The figure summarizes some of the key variations amongst the six illustrative scenarios used by the Intergovernmental Panel on Climate Change (IPCC) in considering possible future emissions of greenhouse gases during the 21st century.

In this interactive simulation, students can explore global CO2 emissions displayed by different continents/countries and plotted based on the GDP. A map view is also accessible.

This video is simple in its appearance, but it contains a wealth of relevant information about global climate models.

This interactive visualization is a suite of weather and climate datasets as well as tools with which to manipulate and display them visually.

This is an interactive webtool that allows the user to choose a state or country and both assess how climate has changed over time and project what future changes are predicted to occur in a given area.

This video, from Yale Climate Connections, explores the 2014 melting of the West Antarctic ice sheet that captured headlines. Interviews, animations, and news broadcasts explore what the melting meant for both the future of some of the Antarctic glaciers and sea level rise, and informs the viewer how seafloor terrain influences the speed of ice sheet melt.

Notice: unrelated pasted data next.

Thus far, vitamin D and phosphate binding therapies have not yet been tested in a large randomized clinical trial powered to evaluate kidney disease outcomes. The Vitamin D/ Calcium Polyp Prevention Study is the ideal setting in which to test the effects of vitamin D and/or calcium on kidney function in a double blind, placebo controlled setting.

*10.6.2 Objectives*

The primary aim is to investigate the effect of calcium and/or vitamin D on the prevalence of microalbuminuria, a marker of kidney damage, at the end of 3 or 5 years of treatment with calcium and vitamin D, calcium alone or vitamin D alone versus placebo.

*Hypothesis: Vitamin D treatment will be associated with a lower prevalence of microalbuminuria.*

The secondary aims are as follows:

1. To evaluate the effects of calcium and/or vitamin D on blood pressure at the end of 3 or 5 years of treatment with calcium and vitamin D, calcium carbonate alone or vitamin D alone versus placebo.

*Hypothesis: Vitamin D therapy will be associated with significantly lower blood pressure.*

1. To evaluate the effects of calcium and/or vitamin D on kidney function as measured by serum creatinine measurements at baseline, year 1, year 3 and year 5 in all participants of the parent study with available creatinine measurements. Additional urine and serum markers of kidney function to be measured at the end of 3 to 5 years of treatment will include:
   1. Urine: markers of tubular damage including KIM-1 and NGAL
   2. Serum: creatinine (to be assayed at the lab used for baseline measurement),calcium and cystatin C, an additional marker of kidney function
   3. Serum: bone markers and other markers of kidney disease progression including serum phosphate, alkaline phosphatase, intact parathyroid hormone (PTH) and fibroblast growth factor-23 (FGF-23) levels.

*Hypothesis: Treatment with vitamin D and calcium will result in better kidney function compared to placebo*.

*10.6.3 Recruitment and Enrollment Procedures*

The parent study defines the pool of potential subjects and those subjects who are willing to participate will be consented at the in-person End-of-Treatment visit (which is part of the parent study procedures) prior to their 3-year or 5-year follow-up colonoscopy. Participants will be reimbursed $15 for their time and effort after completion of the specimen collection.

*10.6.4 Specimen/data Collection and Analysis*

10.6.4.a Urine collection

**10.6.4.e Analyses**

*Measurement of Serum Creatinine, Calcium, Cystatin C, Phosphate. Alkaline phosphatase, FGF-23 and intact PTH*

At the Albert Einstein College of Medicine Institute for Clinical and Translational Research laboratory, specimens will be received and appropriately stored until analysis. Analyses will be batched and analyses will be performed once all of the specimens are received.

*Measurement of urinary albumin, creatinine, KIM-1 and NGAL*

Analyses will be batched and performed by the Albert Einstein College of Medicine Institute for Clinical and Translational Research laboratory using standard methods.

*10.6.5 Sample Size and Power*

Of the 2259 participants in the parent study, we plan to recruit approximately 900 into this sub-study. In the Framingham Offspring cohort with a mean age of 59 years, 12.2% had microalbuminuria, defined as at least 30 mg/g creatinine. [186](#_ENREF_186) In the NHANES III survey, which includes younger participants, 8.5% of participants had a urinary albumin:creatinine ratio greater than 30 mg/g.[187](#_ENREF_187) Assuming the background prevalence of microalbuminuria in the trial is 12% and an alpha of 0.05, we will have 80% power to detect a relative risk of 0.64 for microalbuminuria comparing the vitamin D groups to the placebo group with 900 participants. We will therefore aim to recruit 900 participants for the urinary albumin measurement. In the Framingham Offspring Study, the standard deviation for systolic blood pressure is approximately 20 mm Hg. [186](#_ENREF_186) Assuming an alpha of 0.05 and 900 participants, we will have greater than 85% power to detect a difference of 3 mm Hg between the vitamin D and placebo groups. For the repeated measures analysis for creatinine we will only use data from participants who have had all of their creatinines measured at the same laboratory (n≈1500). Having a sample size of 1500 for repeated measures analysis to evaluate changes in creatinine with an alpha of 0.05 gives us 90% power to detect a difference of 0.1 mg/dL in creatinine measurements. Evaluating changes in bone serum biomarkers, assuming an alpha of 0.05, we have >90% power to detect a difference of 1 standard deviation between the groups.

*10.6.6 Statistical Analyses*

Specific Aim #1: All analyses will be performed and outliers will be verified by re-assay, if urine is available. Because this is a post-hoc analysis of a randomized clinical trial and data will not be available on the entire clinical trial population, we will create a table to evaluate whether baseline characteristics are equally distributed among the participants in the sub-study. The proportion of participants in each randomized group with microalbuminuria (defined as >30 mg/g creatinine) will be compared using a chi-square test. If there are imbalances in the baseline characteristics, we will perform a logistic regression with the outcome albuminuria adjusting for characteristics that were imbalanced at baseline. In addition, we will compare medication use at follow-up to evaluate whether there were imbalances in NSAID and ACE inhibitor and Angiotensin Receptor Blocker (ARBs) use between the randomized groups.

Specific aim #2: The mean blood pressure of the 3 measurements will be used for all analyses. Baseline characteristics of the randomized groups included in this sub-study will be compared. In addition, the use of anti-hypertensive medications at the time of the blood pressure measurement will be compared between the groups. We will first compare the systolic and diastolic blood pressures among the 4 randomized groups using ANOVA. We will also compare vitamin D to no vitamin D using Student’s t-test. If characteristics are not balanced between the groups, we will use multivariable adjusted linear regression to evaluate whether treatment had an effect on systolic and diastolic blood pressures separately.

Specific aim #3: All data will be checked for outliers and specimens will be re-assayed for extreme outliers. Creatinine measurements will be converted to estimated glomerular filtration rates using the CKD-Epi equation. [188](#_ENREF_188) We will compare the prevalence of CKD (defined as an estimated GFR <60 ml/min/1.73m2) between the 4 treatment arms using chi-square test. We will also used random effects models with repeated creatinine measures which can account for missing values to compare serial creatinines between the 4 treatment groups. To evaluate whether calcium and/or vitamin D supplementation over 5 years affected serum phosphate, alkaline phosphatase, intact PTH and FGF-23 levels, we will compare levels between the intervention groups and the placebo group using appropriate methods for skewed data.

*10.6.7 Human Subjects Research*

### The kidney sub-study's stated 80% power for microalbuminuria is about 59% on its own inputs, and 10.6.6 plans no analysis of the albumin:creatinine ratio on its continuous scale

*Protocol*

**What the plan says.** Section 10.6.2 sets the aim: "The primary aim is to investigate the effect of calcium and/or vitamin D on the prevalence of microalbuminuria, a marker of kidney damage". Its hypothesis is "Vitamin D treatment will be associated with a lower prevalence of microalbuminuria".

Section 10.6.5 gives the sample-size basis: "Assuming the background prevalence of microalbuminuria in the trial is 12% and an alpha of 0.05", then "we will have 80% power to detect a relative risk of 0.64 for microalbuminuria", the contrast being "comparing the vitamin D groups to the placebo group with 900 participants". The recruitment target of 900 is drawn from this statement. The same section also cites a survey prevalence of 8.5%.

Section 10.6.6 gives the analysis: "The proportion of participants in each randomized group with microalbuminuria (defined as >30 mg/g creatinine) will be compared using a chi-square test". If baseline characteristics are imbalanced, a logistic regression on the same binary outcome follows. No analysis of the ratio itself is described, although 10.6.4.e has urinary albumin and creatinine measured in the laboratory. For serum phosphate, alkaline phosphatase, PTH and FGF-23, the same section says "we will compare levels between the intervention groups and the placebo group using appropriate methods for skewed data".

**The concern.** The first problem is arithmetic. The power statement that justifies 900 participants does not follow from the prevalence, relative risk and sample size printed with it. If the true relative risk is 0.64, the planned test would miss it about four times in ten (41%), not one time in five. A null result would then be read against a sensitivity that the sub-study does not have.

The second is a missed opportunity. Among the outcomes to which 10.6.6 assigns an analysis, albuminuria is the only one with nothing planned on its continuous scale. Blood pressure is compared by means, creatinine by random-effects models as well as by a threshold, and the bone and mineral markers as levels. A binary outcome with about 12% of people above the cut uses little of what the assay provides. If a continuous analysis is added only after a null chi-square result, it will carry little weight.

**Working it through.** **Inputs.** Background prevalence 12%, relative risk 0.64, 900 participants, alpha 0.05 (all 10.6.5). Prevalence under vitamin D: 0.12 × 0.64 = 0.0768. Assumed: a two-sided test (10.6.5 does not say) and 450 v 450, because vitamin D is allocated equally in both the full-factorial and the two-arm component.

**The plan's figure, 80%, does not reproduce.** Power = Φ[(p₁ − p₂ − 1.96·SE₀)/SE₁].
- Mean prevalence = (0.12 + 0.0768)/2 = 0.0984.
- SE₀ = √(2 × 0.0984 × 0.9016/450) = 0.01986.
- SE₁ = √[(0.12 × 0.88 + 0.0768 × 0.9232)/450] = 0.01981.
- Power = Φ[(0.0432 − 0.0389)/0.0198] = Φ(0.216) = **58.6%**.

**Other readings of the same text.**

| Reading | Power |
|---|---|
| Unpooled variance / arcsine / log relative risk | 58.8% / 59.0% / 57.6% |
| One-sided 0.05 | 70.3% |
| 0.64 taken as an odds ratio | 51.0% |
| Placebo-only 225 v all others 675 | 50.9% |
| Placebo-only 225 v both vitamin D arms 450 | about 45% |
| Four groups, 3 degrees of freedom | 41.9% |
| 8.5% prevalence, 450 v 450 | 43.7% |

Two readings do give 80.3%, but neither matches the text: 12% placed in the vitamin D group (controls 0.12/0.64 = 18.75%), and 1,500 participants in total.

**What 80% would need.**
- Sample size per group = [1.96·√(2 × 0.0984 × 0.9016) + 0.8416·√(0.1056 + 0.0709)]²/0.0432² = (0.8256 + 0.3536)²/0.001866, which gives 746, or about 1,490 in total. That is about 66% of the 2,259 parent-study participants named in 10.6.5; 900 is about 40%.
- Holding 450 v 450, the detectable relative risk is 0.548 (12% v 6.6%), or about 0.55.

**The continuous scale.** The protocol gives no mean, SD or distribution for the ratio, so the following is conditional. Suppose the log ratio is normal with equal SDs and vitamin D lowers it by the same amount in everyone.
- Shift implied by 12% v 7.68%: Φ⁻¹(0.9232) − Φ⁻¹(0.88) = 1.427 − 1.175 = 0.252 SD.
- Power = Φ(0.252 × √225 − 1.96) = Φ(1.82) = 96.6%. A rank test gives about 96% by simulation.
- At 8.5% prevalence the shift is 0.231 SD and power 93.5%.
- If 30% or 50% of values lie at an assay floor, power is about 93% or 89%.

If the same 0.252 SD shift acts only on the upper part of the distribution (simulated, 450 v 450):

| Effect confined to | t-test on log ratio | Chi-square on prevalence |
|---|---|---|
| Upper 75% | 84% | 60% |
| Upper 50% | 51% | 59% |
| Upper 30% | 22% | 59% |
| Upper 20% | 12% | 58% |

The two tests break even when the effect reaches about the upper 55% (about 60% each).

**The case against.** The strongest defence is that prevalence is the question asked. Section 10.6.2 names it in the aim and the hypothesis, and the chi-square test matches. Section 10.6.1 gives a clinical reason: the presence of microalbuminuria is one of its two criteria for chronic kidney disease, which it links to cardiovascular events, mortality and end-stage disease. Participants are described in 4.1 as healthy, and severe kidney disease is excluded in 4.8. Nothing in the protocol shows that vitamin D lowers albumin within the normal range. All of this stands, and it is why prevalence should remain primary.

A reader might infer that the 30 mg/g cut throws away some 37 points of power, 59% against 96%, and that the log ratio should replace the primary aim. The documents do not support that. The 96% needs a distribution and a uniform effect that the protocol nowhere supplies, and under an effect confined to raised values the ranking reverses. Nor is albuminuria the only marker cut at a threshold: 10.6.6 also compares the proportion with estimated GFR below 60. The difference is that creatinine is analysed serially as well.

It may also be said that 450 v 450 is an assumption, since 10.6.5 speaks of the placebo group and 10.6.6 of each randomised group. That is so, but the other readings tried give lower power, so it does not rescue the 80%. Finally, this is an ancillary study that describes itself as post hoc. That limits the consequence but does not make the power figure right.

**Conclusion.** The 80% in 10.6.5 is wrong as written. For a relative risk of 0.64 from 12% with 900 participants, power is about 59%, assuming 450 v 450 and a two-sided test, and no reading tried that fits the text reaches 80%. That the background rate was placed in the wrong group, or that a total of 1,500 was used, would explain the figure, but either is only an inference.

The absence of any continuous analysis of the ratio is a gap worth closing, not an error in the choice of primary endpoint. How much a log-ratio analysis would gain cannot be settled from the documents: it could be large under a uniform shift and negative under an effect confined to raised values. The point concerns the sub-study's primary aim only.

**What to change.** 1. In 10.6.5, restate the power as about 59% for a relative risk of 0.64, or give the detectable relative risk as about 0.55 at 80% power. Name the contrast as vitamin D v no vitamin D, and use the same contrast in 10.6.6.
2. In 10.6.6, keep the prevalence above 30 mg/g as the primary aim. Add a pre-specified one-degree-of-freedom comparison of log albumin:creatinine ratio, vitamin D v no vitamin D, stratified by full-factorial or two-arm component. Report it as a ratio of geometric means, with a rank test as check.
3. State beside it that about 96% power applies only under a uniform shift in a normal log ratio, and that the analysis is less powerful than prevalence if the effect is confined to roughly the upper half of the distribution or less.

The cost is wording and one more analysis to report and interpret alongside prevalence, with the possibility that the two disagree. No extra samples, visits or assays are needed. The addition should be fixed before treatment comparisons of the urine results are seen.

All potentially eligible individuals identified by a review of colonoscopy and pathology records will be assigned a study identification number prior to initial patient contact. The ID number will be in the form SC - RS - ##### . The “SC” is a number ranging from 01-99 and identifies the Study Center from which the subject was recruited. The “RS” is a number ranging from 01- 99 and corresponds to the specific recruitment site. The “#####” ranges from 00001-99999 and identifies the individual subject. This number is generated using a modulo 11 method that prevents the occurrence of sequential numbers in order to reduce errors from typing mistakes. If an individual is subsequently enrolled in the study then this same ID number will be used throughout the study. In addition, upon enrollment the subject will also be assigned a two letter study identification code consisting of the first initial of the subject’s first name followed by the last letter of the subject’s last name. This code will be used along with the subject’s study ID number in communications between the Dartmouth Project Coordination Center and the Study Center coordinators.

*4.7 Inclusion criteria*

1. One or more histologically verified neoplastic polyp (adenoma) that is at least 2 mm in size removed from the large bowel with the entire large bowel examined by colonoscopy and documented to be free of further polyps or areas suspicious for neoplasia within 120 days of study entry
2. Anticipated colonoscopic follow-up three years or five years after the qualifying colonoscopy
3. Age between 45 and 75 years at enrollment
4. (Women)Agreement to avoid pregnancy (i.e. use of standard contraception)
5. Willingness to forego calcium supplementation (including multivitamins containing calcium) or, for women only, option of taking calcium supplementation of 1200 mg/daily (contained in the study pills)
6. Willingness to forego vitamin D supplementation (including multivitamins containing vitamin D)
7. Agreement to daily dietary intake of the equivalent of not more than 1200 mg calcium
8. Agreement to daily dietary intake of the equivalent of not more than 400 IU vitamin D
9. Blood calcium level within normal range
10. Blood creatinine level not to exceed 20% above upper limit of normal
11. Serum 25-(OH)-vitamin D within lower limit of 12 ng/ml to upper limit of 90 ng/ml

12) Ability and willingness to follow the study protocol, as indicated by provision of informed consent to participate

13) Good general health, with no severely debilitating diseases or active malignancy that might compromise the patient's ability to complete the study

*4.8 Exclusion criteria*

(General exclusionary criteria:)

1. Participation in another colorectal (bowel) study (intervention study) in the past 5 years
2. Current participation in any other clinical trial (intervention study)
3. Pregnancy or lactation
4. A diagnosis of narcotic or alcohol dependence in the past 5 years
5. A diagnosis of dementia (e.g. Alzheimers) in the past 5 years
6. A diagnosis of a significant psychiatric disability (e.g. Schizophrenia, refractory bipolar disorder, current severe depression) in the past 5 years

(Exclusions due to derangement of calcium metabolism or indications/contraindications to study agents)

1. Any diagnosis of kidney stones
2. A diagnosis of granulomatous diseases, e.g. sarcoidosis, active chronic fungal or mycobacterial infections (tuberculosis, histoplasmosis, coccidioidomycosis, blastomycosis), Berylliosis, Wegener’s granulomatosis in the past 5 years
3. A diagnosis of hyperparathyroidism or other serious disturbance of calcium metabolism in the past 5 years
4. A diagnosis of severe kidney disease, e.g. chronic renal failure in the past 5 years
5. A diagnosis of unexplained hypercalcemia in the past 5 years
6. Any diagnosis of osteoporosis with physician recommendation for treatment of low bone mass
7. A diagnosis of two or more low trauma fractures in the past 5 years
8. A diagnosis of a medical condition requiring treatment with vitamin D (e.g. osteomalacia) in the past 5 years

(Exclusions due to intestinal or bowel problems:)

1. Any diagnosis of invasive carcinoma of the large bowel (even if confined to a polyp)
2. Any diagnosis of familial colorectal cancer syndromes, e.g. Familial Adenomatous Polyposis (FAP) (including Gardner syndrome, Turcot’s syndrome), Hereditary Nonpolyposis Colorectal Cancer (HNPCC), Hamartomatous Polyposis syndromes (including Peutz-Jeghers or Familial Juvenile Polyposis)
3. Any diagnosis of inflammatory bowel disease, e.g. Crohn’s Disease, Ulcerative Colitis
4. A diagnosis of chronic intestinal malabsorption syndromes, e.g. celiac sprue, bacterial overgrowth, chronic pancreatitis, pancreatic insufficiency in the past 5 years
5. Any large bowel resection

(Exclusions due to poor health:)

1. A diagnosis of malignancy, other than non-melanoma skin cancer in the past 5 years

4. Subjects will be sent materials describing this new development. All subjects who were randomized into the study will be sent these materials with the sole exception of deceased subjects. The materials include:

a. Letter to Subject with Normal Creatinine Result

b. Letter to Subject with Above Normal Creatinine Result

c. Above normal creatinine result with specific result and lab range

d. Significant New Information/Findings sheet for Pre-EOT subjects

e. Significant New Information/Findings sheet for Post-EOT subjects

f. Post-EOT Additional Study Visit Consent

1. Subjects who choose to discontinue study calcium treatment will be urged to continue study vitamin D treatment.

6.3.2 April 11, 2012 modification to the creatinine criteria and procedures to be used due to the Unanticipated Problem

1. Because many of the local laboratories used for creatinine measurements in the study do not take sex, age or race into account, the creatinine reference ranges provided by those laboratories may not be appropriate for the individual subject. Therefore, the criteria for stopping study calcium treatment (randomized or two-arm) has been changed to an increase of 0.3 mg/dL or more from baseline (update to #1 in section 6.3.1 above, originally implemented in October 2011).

This unit includes six parts that introduce the learner to how climate models work. The materials include videos and animations about understanding, constructing and applying climate models.

This interactive/applet allows the user to explore the potential increase in carbon emissions over the next 50 years, subject to modifications made by the user in various technologies that impact carbon output. Part of the Visualizing and Understanding the Science of Climate Change module.

This animation shows the warming of Earth's surface temperature from 1870-2100 based on results from the NCAR Community Climate System Model.

With this carbon/temperature interactive model, students investigate the role of atmospheric carbon in the greenhouse effect using a relationship between atmospheric carbon dioxide and global temperature.

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